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Proceedings of Methods XIII

Papers from the Thirteenth International Conference on Methods in Dialectology, 2008

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Edited By Barry Heselwood and Clive Upton

This volume of papers from the 13th International Conference on Methods in Dialectology, held at the University of Leeds in 2008, collects together current research and recent methodological developments in the study of dialects by new and established scholars. It is organised into themed sections reporting on historical dialectology, dialect literature, the production of dialect maps and atlases, and the collection and organisation of material for dialect dictionaries and corpora. Perceptual dialectology and dialect intelligibility are also featured, and there are linguistic analyses of dialectal data from many language varieties.

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Foreword by David Britain xi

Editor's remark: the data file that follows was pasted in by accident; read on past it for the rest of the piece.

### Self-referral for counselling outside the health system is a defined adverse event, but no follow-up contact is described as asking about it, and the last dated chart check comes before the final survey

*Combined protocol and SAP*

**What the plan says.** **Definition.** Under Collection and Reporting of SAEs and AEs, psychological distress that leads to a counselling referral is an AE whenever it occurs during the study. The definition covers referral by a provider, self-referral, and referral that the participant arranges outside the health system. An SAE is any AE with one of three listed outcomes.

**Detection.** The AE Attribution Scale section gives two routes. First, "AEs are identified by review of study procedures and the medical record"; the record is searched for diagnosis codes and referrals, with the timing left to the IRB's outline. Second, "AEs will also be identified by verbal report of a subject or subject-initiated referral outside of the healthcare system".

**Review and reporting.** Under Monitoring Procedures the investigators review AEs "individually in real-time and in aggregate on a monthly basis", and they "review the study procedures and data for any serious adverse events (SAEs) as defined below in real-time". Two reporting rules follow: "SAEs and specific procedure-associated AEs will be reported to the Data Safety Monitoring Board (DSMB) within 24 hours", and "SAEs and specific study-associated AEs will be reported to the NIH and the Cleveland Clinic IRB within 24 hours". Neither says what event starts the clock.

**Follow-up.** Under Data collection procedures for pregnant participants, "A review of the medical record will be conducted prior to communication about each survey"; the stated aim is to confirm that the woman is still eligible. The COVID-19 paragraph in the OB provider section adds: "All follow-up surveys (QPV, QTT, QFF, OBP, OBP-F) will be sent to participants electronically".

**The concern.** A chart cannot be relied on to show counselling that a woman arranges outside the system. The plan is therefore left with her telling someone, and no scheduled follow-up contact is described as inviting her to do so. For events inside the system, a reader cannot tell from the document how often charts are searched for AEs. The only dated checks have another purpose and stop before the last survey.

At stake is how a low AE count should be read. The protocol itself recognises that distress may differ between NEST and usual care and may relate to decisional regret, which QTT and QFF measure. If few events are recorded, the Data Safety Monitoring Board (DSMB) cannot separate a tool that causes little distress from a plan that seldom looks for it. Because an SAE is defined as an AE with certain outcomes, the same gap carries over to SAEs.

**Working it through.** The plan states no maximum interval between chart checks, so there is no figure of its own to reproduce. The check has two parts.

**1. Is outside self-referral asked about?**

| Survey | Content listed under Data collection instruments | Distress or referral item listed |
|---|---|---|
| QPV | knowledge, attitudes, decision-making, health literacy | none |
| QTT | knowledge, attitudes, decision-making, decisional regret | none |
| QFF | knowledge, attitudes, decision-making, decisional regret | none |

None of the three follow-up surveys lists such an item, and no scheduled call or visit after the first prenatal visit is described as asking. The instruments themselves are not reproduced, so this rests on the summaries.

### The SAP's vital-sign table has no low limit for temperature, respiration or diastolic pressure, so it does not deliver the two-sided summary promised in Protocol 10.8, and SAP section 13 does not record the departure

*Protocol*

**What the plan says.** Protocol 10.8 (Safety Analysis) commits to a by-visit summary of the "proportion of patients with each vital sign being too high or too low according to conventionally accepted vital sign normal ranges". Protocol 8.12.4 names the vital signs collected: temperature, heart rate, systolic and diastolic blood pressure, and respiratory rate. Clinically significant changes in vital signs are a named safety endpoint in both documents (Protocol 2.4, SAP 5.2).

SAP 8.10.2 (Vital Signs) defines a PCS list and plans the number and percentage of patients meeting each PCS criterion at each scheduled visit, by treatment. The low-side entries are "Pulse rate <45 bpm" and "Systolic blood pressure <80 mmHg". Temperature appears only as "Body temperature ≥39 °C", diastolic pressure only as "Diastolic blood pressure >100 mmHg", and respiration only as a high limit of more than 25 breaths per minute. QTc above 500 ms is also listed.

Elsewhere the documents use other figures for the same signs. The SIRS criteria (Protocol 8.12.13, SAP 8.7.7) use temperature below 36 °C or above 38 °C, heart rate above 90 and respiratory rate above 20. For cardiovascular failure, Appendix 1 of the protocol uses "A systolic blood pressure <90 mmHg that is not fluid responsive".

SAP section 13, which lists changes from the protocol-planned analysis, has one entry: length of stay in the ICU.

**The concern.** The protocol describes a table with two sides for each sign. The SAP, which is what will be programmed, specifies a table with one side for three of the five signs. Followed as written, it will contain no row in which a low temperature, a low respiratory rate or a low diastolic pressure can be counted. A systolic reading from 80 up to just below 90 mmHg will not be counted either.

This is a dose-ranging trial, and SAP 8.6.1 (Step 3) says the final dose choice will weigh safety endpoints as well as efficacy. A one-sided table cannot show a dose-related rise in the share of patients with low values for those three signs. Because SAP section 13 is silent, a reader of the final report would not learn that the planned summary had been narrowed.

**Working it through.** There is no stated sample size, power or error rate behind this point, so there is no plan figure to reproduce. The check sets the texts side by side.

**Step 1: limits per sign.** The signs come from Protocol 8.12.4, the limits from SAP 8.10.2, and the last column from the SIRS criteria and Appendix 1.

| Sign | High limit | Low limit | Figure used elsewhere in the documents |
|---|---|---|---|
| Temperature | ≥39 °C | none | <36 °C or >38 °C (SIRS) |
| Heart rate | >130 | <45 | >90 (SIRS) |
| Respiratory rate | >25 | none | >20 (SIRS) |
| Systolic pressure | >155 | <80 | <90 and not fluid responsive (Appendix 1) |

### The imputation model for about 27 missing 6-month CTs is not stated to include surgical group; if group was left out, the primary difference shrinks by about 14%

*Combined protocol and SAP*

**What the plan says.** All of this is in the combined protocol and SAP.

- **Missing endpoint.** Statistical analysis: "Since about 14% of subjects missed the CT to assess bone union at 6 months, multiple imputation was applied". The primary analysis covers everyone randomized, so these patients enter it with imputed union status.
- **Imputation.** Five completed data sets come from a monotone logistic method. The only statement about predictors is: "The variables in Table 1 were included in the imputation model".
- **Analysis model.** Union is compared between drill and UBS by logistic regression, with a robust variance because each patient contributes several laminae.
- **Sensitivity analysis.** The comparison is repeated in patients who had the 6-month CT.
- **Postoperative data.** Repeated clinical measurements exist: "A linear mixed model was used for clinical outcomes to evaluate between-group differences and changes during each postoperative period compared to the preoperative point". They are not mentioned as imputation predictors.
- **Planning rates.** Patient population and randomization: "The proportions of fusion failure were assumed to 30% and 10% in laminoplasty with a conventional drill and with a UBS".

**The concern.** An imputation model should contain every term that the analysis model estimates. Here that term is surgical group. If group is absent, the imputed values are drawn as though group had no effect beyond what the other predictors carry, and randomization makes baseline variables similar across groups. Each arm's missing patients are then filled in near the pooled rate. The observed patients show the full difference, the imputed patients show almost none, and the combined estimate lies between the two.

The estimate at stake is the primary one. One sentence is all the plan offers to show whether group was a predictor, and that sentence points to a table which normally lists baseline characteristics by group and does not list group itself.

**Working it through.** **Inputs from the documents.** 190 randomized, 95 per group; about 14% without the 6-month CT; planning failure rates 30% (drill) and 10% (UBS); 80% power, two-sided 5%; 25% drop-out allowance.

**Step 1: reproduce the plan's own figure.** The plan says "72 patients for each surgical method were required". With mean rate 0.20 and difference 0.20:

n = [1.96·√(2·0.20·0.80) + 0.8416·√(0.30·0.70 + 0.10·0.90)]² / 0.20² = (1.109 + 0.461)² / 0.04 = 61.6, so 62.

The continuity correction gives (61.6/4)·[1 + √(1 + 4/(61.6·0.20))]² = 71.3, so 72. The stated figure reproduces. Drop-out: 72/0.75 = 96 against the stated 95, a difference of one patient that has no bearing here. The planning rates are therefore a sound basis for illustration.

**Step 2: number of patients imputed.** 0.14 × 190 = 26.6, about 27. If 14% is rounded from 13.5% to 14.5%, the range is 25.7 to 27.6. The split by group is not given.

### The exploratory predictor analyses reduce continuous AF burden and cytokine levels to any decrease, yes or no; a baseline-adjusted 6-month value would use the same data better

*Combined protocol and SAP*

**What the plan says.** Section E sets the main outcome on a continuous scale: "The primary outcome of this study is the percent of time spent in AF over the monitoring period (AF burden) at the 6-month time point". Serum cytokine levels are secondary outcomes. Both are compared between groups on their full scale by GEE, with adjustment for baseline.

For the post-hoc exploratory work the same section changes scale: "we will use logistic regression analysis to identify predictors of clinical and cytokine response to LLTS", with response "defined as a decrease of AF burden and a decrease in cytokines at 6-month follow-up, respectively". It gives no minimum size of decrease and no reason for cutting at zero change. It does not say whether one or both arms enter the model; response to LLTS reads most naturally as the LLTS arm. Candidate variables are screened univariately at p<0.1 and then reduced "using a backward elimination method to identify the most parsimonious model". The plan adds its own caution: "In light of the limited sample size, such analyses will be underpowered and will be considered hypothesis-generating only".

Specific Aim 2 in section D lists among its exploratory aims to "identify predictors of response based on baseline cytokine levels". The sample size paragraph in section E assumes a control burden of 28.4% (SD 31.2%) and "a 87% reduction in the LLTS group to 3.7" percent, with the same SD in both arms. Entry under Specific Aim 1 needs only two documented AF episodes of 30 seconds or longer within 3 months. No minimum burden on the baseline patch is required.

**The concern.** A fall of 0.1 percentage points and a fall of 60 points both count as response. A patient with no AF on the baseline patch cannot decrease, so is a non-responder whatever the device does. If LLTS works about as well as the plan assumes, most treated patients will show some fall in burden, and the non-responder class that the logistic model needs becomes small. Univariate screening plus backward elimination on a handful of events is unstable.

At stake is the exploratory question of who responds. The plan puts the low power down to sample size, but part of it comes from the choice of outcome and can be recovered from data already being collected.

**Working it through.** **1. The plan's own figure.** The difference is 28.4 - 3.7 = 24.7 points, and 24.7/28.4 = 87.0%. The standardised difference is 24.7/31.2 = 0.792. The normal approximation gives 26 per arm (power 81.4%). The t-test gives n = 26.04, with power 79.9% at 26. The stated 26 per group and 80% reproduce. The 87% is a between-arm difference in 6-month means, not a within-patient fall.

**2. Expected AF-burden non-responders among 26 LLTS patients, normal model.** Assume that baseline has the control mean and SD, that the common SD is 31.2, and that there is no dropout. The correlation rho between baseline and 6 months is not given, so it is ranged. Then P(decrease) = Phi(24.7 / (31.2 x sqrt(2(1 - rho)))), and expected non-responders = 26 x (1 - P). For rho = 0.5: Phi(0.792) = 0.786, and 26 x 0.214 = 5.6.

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Foreword The International Conference on Methods in Dialectology is THE truly global meeting for those interested in language variation. It brings together specialists from all over the world and from all traditions of dialectology and its neighbouring disciplines – it is therefore the only forum where, for example, North American variationists can rub shoulders with Finnish traditional dialectologists and researchers from the Japanese dialectological tradition, where dialect dictionaries meet advanced computerised cartography, and where Varbrul meets vernacular dialect literature. And, as the title of the conference suggests, it is one of the only regularly occurring linguistics conferences that foregrounds methodological concerns, so crucial to good research, yet so rarely given the prominence they deserve in the published academic literature. As the conference was to be held in England, then it was especially appropriate that it should take place at the University of Leeds, which has, more than any other university in the country, the right to call itself the home of English dialectology. It was from Leeds, of course, that the Survey of English Dialects was launched over 50 years ago, a survey that remains to this day the only systematic nationwide account of how England spoke. This volume, edited by Barry Heselwood and Clive Upton, brings together a selection of the papers presented at the conference that took place in August 2008, reflecting both the diversity of approaches, traditions and speech communities as well as the healthy balance of method and theory that we have come to expect from the...

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